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Contemporary arts strand that offers viewers a series of highly imaginative, provocative and unapologetically irreverent films covering the modern art scene

About the Show

Contemporary arts strand that offers viewers a series of highly imaginative, provocative and unapologetically irreverent films covering the modern art scene

  • The Art Show

    Extreme Puppets

    A collaboration between writer Jacques Peretti and the Little Angel Theatre, Britain's foremost marionette company, these five short scenes involve ordinary people interacting with wooden mannequins in everyday situations that illustrate a particular hell of modern life.

  • The Art Show

    Err...Shrigley

    David Shrigley doesn't like TV and he doesn't want to be a celebrity either. Nonetheless he is one of the biggest names in British contemporary art with a growing and equally obsessive fan base.

  • The Art Show

    Four Posh Dinners and a Curry

    Is food the new sex? Or is it the new porn? We are witnessing an unprecedented bombardment of seductive food imagery in the media, but is it a sign that British cuisine is finally getting better? Or are we just ogling Nigella and Jamie as a piece of ultimately unfulfilling titillation?

  • The Art Show

    How to Watch Television

    Charlie Brooker's enjoyable and informative attempt to explain how to watch TV offers a variety of informed information about what a television is, what's on it and how to view it.

  • The Art Show: David Peace - Hunter Joker Ripper Writer

    A look at the life and work of one of Britain's most successful young authors: David Peace. His first three novels (Red Riding 1974, 1977 and 1980) loosely fictionalise the extraordinarily heightened sense of fear surrounding the Yorkshire Ripper case, while the fourth (Red Riding 1983) deals with the Miners' Strike.

  • The Art Show

    48 People Who Should Be Dead In Hollywood

    A fictionalized conversation between writer, Jacques Peretti and Vincent Gallo - actor, film director and former model, courier, breakdancer, motorcycle champion and sex hustler - who is one of the most feared and misunderstood cult figures in Hollywood today.

  • The Art Show

    I Am, Unfortunately, Randy Newman

    Singer-songwriter Randy Newman takes journalist and lifetime fan Jon Ronson to his Bel Air home, plays some original songs, and muses on his inexplicable lack of popularity.

  • The Art Show

    How Sick Is Your Art?

    Jake Chapman, one of the leading artists of his generation, questions the artistic value of contemporary Young British Art.

  • The Art Show

    West Side Stories

    Courttia Newland is a young black British novelist, whose first three novels document the realities of urban life on a council estate in West London.

    Newland was brought up on a similar estate and, unlike his contemporary Zadie Smith, did not enjoy the benefits and advantages of a university education. He writes from personal experience, and these experiences are dramatised in the film offering an insight both into Newland's writing, and the complex reality behind the cartoonish surface of the so-called 'So Solid' lifestyle.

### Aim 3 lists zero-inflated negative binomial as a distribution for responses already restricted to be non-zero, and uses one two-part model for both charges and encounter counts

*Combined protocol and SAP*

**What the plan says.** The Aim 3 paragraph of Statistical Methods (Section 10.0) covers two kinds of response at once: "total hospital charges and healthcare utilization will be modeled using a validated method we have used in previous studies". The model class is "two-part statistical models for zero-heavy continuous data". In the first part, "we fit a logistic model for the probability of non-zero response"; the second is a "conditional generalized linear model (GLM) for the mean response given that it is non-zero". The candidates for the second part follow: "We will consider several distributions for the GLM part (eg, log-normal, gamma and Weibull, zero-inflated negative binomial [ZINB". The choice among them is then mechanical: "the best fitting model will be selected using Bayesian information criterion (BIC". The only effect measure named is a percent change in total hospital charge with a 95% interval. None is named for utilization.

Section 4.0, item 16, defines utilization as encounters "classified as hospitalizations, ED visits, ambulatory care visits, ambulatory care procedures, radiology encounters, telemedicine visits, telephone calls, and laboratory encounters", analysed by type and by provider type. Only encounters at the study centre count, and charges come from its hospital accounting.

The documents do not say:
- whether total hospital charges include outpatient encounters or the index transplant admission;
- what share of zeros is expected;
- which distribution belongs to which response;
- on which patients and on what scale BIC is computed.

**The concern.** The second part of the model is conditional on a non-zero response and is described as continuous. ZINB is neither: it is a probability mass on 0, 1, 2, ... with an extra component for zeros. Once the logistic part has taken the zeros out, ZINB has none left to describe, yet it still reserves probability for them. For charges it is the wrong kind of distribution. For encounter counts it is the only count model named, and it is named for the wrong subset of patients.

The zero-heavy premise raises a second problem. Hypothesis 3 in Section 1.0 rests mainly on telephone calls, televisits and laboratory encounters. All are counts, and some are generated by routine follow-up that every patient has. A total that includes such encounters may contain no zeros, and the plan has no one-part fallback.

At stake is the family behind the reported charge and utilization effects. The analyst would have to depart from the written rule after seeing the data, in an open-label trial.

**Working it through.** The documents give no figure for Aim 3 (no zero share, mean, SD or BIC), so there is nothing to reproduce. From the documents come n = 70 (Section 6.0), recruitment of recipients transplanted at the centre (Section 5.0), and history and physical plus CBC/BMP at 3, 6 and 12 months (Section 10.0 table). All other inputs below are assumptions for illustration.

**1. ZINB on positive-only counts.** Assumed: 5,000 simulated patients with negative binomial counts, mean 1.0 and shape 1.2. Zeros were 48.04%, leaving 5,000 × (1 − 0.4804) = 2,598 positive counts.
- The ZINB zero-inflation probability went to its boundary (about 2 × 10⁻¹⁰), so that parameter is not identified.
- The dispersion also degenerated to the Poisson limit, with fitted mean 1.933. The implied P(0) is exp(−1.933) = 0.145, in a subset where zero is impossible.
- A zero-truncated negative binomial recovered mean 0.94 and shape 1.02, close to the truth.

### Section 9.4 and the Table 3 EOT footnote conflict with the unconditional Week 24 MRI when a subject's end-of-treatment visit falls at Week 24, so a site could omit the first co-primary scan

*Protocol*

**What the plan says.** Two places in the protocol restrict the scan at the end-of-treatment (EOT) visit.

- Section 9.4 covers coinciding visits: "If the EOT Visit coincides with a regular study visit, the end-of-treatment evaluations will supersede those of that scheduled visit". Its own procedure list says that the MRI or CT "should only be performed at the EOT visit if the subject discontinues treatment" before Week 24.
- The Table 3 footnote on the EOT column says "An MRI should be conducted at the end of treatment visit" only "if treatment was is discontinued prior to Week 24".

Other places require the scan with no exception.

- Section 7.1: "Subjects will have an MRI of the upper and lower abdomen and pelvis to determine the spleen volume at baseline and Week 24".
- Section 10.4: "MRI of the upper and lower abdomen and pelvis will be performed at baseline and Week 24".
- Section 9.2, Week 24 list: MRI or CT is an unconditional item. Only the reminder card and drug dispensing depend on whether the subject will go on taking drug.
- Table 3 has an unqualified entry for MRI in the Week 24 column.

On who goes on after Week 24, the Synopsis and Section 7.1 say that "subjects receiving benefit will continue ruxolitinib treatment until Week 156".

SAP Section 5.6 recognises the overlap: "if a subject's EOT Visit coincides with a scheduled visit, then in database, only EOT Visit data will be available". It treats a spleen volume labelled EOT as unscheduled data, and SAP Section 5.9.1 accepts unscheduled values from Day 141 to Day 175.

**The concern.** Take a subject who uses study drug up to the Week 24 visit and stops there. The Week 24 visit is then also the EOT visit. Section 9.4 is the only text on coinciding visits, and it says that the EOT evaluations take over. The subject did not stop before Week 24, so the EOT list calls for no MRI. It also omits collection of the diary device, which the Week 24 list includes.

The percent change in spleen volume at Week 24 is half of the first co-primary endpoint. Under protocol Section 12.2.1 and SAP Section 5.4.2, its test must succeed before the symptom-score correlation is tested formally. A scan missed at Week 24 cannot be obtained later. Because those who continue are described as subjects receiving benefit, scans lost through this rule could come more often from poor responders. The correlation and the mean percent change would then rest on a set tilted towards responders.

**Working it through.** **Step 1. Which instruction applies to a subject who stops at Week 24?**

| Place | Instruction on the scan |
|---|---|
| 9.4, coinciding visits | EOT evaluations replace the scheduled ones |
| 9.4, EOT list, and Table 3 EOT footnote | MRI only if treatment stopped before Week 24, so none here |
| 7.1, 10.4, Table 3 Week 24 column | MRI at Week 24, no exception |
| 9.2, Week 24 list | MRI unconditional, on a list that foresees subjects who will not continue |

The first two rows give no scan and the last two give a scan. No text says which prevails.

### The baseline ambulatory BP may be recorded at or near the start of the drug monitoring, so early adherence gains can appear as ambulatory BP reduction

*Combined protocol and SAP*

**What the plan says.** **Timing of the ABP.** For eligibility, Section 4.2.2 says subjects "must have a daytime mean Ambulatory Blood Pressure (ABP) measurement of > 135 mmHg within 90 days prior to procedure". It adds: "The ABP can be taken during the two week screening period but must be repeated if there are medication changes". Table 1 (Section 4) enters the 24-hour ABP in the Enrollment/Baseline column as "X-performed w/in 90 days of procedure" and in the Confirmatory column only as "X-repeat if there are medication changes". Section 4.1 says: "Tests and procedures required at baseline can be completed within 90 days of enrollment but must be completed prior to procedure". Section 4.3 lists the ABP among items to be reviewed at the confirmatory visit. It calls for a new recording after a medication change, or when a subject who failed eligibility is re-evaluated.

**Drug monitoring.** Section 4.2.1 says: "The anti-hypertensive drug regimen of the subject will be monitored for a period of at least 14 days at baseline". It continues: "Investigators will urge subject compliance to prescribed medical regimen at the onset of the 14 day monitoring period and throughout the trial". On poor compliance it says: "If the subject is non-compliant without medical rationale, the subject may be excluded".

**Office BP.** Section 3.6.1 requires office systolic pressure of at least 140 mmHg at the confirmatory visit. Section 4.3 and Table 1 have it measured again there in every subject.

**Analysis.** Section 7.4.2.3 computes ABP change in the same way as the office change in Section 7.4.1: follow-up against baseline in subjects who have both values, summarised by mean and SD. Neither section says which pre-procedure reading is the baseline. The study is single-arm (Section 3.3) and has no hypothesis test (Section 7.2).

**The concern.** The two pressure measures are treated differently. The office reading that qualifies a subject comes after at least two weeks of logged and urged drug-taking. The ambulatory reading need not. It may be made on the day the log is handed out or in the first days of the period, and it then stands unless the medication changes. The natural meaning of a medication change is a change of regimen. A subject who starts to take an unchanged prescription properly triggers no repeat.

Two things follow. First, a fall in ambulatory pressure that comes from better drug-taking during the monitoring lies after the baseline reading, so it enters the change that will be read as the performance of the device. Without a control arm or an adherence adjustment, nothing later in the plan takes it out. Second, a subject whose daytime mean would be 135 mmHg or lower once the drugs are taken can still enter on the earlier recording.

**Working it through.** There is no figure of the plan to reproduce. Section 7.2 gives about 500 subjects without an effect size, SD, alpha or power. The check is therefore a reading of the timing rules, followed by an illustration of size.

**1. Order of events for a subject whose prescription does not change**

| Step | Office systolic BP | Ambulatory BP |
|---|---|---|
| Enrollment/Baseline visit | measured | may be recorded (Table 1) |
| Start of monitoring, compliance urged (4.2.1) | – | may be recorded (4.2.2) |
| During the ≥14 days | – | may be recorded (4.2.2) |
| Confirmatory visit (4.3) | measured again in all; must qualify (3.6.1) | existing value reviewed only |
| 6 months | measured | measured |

• The Art Show

    The A-Z of Now

    Rachel Newsome, editor of style bible Dazed And Confused, guides viewers alphabetically through the landscape of contemporary culture: a place in which mainstream and underground have merged, buying a Dido CD has replaced political protest, and history is recalled as a series of Top Ten lists.

    Have we surrendered to banality, or can we rediscover the authentic in a new generation of musicians, writers and performers? Rachel believes the answer may well lie in K (...for Knitting).

  • The Art Show

    Stepford Lives

    Jacques Peretti bleakly comic film charts a day in the life of Graham, Sally and Magda, three fictional characters living in and around the fictional `village' of Harton Wick.

    Harton Wick is a new development with a fake history which was written by an advertising copywriter. Anonymous and secure, designed for individuals with little or no individuality, Harton Wick represents a frightening vision of suburban life.

  • The Art Show

    If

    In this unique programme, modern-day poets Bunmi Ogunsiji, Sophie Wooley, Owen Sheers and Selima Hill set about creating their own, 21st century versions of Rudyard Kipling's poem - If. The results show a fundamental shift in our attitudes towards imperialism, race and masculinity.

    In the first instance, the poets discuss the reasons why the poem has enjoyed such long-standing prominence.

    The 21st century versions of If produced by the poets are very much a reflection of their diverse attitudes to the craft of writing poetry. Sophie Wooley's offering is `Bus Groupie', an exploration of the coming-of-age issues which If throws up. Bunmi Ogunsiji has lived in South London all her life and her version takes on the difficulties of growing up and retaining one's identity in an urban context. Owen Sheers, brought up in Wales, looks to the South Wales valleys for inspiration.

The Art Show synopsis

Contemporary arts strand that offers viewers a series of highly imaginative, provocative and unapologetically irreverent films covering the modern art scene

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